Former Canucks GM Dave Nonis explains how the Luongo trade went down

Mar 28 2023, 7:01 pm

The Roberto Luongo trade was one of the most impactful deals in Vancouver Canucks history, and we may have Mike Keenan to thank.

Former Canucks general manager Dave Nonis recounted the massive 2006 trade that saw Luongo and Todd Bertuzzi swap teams in the final episode of Scott Rintoul’s UNREEL: West Coast Express podcast.

The Canucks got Luongo, defenceman Lukas Krajicek, and a sixth-round draft pick from the Florida Panthers on June 23, 2006, in exchange for Bertuzzi, Bryan Allen, Alex Auld, and a conditional pick. The trade turned out to be a steal for Vancouver.

“I’d talked to a lot of teams about moving Todd, and that was prior to the draft,” Nonis told host Rintoul on the podcast.

“I had a few deals on the table. They were… I’ll used the word adequate.

“There was some baggage with him, so the value for Todd Bertuzzi at that time was based on his current play, not based on what he could do.”

Bertuzzi was just two years removed from being suspended for his attack on Steve Moore, and needed a change of scenery. He scored 71 points (25-46-71) in 82 games in 2005-06, but was never the same after the suspension.

Luongo, on the other hand, couldn’t agree to a contract extension with the Panthers.

“I talked to every team in the league to see if whether there’d be some interest when I ultimately moved him to Florida,” said Nonis.

Keenan offered Luongo

Perhaps Keenan was repenting for all of the previous pain he’d caused in Vancouver when he freely offered up Luongo.

Ironically, it was Keenan who first brought Bertuzzi to Vancouver in 1998 while he was head coach and acting general manager of the Canucks. That was another massive deal, one in which beloved former captain Trevor Linden was traded away to the New York Islanders.

That deal worked out for the Canucks, much like this subsequent deal involving Keenan, who at that point in 2006 was general manager of the Florida Panthers.

“I was walking the streets of Vancouver early, six in the morning, and I picked up a message that Mike had left me,” said Nonis. “As soon as I got to the point when he was going to be up and about I called him and asked: ‘do you have any interest in Todd Bertuzzi?'”

“Taking a step back, earlier in the year I called Mike because I heard that Roberto was not happy in Florida and was not going to sign. I had tried several times to trade for him and I was unsuccessful.

“But, at this point, when I asked Mike if he had interest in Todd Bertuzzi, I didn’t even ask for [Luongo] at that time. The first thing out of Mike’s mouth was ‘well I guess Roberto’s gotta be involved in that doesn’t he?’

“And I said “‘yep, you bet he does.'”

“So would I have traded him to Florida without getting Roberto? I would have, if the package was good enough.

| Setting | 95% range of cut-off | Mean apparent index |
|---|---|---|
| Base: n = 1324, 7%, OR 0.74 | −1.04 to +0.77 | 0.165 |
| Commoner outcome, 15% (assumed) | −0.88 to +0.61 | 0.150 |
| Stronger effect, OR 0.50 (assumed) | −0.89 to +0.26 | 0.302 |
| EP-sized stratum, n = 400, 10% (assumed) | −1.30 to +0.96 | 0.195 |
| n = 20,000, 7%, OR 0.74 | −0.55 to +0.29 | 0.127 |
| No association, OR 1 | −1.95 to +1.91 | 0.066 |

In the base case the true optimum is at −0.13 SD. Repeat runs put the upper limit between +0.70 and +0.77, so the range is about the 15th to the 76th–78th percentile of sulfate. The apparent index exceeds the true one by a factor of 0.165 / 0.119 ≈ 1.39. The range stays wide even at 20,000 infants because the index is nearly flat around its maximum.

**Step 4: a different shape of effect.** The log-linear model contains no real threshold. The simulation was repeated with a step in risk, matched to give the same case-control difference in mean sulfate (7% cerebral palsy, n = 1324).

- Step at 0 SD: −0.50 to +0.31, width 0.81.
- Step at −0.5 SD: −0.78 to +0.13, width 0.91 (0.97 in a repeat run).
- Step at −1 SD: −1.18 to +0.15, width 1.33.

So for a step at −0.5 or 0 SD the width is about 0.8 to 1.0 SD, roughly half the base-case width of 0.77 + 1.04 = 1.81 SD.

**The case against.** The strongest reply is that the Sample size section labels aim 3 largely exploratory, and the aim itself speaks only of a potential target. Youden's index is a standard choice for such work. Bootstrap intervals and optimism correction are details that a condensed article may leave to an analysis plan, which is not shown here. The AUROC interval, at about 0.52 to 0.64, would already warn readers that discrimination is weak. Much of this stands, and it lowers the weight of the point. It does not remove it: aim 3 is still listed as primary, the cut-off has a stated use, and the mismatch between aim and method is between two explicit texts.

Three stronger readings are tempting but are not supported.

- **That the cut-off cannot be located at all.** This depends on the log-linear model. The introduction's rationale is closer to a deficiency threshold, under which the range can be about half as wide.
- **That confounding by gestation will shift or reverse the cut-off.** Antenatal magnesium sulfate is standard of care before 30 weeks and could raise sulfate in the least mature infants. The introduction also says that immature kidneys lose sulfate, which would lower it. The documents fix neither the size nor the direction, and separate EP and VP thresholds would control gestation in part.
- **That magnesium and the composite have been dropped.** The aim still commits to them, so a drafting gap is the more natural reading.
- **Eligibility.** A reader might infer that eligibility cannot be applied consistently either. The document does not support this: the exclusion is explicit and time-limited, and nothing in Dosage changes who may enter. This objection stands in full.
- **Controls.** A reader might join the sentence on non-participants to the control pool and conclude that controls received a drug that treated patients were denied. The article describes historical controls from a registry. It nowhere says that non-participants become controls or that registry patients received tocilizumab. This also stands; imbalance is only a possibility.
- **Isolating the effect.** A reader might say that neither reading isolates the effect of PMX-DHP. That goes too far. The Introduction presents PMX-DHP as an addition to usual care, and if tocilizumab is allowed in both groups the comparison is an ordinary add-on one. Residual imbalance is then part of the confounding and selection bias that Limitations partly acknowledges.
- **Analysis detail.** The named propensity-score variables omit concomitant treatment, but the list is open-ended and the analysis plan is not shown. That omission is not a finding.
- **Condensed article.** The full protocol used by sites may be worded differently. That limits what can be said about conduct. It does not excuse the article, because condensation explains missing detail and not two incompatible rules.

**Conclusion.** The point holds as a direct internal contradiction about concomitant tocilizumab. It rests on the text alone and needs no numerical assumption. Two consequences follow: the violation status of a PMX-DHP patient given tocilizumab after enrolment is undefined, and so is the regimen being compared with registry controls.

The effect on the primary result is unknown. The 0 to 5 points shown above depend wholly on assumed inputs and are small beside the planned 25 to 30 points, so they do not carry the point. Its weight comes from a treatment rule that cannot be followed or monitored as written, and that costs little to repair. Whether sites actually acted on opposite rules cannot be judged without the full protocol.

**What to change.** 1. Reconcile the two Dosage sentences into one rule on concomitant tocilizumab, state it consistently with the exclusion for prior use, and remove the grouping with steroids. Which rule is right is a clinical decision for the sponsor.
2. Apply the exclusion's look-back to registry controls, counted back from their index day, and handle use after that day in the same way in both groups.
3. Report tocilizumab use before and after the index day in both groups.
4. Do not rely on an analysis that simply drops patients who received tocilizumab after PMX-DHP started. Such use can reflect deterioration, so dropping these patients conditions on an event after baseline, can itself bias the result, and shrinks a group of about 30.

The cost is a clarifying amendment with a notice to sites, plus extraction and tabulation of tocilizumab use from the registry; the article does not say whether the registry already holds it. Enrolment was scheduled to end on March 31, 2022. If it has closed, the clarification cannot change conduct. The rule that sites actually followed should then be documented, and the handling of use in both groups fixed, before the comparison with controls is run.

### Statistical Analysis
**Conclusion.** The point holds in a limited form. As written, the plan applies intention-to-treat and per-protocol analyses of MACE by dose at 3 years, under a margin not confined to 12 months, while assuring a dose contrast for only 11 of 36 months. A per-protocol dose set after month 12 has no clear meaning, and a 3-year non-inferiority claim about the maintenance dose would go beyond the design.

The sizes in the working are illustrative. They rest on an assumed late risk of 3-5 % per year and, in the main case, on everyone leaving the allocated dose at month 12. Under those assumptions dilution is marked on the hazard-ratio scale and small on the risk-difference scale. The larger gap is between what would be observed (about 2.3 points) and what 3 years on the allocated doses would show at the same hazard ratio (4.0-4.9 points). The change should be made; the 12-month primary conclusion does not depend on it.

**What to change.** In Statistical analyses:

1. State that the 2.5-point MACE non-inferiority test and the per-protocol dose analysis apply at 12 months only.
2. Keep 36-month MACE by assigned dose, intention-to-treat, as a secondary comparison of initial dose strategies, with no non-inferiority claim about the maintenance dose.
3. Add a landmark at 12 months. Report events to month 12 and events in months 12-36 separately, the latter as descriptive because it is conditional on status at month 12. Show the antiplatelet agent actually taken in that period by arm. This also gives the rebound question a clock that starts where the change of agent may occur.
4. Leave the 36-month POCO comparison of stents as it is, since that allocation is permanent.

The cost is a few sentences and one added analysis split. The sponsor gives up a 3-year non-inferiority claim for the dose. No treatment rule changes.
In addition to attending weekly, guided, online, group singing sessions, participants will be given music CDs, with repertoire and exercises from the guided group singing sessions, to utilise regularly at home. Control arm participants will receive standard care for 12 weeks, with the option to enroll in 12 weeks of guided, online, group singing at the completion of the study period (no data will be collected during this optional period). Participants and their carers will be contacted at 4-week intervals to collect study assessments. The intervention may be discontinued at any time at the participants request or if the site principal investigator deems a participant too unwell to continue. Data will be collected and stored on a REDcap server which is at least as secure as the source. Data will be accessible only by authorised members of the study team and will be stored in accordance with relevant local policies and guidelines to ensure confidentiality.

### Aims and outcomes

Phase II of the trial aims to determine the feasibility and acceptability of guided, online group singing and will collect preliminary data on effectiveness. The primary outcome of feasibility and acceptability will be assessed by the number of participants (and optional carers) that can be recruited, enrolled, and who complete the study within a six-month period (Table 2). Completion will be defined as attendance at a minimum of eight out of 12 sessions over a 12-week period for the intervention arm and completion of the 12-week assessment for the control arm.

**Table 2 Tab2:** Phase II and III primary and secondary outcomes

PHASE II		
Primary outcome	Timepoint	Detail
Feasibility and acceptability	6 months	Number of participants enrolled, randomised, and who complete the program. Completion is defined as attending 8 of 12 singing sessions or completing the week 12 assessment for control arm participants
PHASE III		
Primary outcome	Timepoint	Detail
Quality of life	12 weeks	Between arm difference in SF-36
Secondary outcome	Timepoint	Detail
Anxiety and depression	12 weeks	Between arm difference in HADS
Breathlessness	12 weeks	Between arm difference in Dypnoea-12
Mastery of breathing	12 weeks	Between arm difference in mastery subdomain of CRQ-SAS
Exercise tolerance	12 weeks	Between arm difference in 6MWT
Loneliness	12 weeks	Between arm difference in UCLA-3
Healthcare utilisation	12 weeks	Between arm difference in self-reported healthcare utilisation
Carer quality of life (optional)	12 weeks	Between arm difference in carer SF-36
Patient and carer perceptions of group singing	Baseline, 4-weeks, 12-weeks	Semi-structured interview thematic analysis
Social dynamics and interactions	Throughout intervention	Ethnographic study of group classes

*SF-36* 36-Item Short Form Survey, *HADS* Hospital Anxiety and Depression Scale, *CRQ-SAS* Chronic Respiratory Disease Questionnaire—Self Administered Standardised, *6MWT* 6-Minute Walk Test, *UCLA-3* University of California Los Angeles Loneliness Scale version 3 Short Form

“But, it was a situation where I’d shown enough interest during the year that Mike felt that’s what I was going to ask for, and he put him on the table.”

“I almost screwed that up”

Can you imagine if the Luongo trade fell apart because of a late-round draft pick?

That’s a legitimate fear that Nonis had prior to the deal being consummated.

“I almost screwed that up, asking for a pick on top of it,” Nonis said.

“After asking for it, I went ‘what did I just do? He might come back and say no to this whole thing!’

“I sat by the phone for several hours and he came back and said ‘okay, I’ll give you a pick’ and threw the pick in.”

The extra pick that Nonis acquired was a sixth-round selection in the 2006 draft, which was later used to select infamous training camp hero Sergei Shirokov. But the main thing was he got a future Hall of Fame goaltender.

“So I guess being greedy can bite you in the butt once in a while, but there we got a pretty good player,” Nonis said.

“He was one of the building blocks for that team for several years.”

Bertuzzi: “I wish I didn’t get traded”

“I knew for the team and for the city and for myself, it was something that had to be done,” Bertuzzi said, regarding his departure from Vancouver.

“I wish I didn’t ask for it, I wish I didn’t get traded, I really didn’t. I wish I would have been able to stick it out and all that but I thought there was just too much cloud over the situation, and they fetched a pretty good prize by bringing Roberto in.”

At the time, Bertuzzi was looking forward to reuniting with Keenan.

“He’s the one who kind of kickstarted my career in Vancouver and gave me a chance to succeed.

“To have a guy like him and his stature have your back, being able to have a relationship with Mike and play under Mike meant a lot for me.”

Ultimately, Bertuzzi played just seven games for the Panthers before suffering an injury and being traded to Detroit just eight months later at the 2007 trade deadline.

Luongo led the Canucks to the playoffs during six of his seven full seasons with the team, earning two Vezina Trophy nominations along the way.

Keenan meanwhile, resigned as general manager of the Panthers less than three months after trading Luongo to the Canucks.


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